JACKSONVILLE, Fla. -- "I never dreamt being that, I'm 59 years old, that my son would go before me ... It's so heartbreaking," said Ron Davis, the father of 17-year-old Jordan Davis, who was slain in a shooting Nov. 23.
Wearing a T-shirt with his son's picture on it that says "Kill Guns, Not Kids," Ron Davis said he is staying positive and focused four days after laying his son to rest. He is organizing a candlelight vigil that will be held at Friendship Fountain on Saturday, December 15th.
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While he continues to grieve the loss of his son, he is encouraging Jordan's schoolmates and the entire community to get involved and stay positive.
"If the community stands together, they can stop some of this violence. Every day, we read about violence and at some point, we have to take a stand and say 'I don't want to read about it anymore.' I want it to stop happening and that's what my job on earth is to do," Davis said.
His focus now: changing the laws to make it illegal to carry guns in public and getting Florida's "Stand Your Ground" Law repealed. The law allows the use of deadly force if someone fears death or great bodily harm.
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"It's too much gray area," Davis said. "I want that taken out of the law books. I know that's an uphill battle. That's OK. I'm a fighter, so I'll fight to have that law taken out of the state of Florida and once it is taken out of the state of Florida, we will go to other states and get that out of other states also."
17-year-old Jordan Davis was shot on Black Friday just after 7:30 p.m. at a Gate gas station on Southside Boulevard while he sat in a car with three friends. Police say 45-year-old Michael Dunn, who is charged with his murder and remains behind bars, got into an argument with the teens over their loud music. Jordan's death has made news around the nation and while many say it was a racial hate crime, Davis disagrees.
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"I just think if there were Irish kids or Italian kids in the car, it really didn't matter," Ron Davis said. "This was a crime of anger, and there was handgun available for him to use. For him to even just pick up a handgun and point it at teenagers, just to point it would be so outrageous. Let alone firing eight shots or more at teenagers that were trying to get away from him at that point, so I believe it was a crime of having the availability of a handgun."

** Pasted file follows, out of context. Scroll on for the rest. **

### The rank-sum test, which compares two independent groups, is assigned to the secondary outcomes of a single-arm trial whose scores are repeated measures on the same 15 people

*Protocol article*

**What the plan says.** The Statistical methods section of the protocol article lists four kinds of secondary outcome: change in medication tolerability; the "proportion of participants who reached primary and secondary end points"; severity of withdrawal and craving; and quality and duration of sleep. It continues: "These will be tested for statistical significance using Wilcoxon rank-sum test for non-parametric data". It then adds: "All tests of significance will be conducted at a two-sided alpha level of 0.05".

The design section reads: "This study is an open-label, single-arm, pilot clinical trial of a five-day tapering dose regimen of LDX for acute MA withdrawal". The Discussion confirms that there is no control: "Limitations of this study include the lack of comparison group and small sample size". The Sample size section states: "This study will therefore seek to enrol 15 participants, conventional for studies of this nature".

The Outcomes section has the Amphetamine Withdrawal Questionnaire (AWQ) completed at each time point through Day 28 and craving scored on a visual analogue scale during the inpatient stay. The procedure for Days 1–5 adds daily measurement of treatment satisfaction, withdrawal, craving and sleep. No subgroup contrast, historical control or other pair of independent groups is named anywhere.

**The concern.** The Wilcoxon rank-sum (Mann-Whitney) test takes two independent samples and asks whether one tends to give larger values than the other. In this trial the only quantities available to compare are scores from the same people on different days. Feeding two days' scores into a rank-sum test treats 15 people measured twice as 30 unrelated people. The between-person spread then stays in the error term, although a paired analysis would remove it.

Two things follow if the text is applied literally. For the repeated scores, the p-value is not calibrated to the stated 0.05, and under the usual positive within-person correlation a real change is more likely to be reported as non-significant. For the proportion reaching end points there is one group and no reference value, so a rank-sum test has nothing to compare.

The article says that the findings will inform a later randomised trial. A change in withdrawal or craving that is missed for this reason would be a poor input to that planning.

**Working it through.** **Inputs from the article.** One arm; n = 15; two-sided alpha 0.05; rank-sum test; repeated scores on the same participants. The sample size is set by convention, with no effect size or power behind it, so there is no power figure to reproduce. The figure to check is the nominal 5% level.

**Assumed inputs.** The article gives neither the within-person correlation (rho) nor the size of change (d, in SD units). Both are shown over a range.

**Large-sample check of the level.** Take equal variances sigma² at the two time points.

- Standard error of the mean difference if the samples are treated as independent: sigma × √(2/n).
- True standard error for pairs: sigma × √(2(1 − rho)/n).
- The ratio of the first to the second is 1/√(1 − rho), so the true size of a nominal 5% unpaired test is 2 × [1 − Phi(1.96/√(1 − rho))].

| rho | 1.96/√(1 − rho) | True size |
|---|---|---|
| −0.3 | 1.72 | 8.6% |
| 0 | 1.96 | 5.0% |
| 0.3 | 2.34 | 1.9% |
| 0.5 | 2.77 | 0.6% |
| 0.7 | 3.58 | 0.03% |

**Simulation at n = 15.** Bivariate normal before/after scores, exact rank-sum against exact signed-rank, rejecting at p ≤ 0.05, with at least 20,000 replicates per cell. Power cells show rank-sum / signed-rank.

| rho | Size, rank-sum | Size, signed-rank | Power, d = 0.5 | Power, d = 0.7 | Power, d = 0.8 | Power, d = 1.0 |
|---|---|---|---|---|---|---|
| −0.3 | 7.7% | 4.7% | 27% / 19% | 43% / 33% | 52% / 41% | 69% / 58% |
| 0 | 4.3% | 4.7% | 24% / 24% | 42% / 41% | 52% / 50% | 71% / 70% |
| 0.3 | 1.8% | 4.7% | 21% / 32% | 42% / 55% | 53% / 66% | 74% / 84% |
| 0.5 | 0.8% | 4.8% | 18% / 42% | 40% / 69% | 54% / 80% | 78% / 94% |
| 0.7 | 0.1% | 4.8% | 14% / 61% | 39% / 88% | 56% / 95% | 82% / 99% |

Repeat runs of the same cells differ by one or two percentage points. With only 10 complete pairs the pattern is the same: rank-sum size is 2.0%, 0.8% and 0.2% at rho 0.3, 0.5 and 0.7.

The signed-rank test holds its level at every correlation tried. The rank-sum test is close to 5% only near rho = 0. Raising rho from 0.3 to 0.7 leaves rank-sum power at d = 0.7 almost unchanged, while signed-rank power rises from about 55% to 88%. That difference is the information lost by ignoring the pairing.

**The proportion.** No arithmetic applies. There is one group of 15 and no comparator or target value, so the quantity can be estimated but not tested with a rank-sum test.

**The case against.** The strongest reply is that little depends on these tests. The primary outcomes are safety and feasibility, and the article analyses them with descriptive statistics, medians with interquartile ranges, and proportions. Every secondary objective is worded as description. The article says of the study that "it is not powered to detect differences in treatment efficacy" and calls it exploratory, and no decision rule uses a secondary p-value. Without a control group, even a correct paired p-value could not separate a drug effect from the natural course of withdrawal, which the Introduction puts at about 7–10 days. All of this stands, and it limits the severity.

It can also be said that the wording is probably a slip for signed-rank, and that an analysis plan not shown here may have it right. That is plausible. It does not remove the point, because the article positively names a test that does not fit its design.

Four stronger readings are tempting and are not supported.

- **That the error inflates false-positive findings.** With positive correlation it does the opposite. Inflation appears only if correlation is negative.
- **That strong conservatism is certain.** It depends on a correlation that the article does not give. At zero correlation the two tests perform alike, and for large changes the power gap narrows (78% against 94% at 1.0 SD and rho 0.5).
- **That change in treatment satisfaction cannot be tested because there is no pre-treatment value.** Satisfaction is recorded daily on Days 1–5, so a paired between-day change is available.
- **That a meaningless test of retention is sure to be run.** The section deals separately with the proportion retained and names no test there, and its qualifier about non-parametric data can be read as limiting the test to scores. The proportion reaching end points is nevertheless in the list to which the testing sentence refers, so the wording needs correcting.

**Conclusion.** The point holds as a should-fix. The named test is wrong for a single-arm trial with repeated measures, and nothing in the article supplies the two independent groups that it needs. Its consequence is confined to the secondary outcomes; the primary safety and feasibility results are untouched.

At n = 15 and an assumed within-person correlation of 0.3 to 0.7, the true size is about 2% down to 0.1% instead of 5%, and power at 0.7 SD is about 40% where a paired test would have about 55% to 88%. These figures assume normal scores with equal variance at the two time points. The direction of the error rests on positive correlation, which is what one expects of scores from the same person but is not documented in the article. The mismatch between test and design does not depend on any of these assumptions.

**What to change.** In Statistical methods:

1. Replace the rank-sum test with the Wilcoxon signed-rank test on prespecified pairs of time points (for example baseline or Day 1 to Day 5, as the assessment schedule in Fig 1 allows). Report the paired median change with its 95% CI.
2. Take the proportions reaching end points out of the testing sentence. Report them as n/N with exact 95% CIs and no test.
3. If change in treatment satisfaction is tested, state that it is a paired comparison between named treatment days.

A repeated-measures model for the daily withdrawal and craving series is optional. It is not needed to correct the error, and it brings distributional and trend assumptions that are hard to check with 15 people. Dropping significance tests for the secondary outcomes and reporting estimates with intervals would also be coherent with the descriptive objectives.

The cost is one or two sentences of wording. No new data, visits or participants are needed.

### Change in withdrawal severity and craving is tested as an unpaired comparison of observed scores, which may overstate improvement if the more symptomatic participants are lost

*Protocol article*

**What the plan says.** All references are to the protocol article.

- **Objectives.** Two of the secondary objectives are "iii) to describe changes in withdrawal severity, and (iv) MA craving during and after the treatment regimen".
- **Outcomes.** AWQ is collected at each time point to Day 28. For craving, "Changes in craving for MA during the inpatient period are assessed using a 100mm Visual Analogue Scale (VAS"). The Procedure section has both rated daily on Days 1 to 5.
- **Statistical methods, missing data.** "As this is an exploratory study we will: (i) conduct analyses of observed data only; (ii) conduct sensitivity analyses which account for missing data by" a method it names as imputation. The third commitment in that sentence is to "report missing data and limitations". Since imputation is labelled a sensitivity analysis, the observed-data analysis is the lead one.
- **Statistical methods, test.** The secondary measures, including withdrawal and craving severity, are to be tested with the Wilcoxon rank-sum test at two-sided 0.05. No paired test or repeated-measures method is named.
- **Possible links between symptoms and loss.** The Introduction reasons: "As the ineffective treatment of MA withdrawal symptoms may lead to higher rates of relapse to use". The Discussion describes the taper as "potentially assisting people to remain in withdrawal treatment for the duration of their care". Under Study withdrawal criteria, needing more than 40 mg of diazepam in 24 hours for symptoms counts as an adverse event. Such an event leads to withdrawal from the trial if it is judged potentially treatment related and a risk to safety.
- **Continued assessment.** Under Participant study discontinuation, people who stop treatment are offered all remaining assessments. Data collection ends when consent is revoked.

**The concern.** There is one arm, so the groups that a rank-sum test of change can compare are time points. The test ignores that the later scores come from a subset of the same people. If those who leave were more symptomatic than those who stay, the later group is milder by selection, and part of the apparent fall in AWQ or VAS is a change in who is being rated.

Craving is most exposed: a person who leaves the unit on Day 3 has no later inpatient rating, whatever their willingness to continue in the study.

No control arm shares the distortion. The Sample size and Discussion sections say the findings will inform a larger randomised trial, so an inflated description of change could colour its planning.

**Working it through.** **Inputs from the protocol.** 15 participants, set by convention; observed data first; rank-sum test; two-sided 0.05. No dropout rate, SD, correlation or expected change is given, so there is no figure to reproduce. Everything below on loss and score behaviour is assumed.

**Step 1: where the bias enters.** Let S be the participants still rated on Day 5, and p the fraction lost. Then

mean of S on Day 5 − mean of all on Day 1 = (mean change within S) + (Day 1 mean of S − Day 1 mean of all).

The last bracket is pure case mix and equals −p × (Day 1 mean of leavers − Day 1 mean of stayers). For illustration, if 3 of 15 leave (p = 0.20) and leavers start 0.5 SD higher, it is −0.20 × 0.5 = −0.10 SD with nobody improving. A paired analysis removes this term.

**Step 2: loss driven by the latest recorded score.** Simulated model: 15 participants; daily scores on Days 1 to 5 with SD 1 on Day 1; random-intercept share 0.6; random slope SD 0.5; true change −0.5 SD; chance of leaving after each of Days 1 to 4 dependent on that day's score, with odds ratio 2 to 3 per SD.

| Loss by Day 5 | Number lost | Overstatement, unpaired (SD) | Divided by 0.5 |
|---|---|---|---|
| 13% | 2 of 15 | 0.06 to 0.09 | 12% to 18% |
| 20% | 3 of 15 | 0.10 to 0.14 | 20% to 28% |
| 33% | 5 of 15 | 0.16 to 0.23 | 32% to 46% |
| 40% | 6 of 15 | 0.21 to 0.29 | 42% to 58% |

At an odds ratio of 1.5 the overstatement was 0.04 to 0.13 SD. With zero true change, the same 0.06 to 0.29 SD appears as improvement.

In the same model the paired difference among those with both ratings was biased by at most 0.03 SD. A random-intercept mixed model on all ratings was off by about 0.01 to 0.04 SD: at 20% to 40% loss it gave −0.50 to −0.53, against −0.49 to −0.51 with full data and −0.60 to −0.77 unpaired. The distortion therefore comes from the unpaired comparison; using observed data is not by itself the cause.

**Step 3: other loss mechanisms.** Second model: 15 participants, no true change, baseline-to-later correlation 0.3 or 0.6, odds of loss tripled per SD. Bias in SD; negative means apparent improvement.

Dunn's attorney Robin Lemonidis claims her client saw one of the teens flash a shotgun and said he fired because he felt threatened for his life. Police say Jordan and his friends were not armed. While Davis said he doesn't want revenge, he does want answers.
"I just want to stand face-to-face with him and have him tell me the real reason, without his lawyers, without the cameras, without microphones or anything, just tell me between me and him what was the reason in his mind he felt he had to shoot my son and take my son's life," Davis said. "I want him to tell me that. Anything else that goes on as far as this case, that's up to the authorities and the final authority is God. That's the final authority and he's going to realize that."
Many have drawn comparisons of Jordan Davis' case to the Trayvon Martin case, another 17-year-old shot to death in Florida earlier this year.
Davis said while he thinks the cases are very different, he has been in touch with Trayvon's father.
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"He texted his prayers and his condolences to me and I texted him back and said 'perhaps our children because they were around the same age they are probably forever linked together,'" Davis said. "I said 'the situation is different but I understand how people are linking the guys,' and they actually kind of look like each other if you really look at them but how it's linked together and I gave him the condolences of my family and I'm going to keep up with his case also."
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While Davis now only has memories and pictures of his son, he wants to make sure Jordan is never forgotten.
"I'm going to do something that brings my child the love and the respect that he deserves and that's the legacy he is going to leave is that he did something to unite and to bring about community activism. Everybody is going to be active in this, you know. Not just let this happen to our community," Ron Davis said.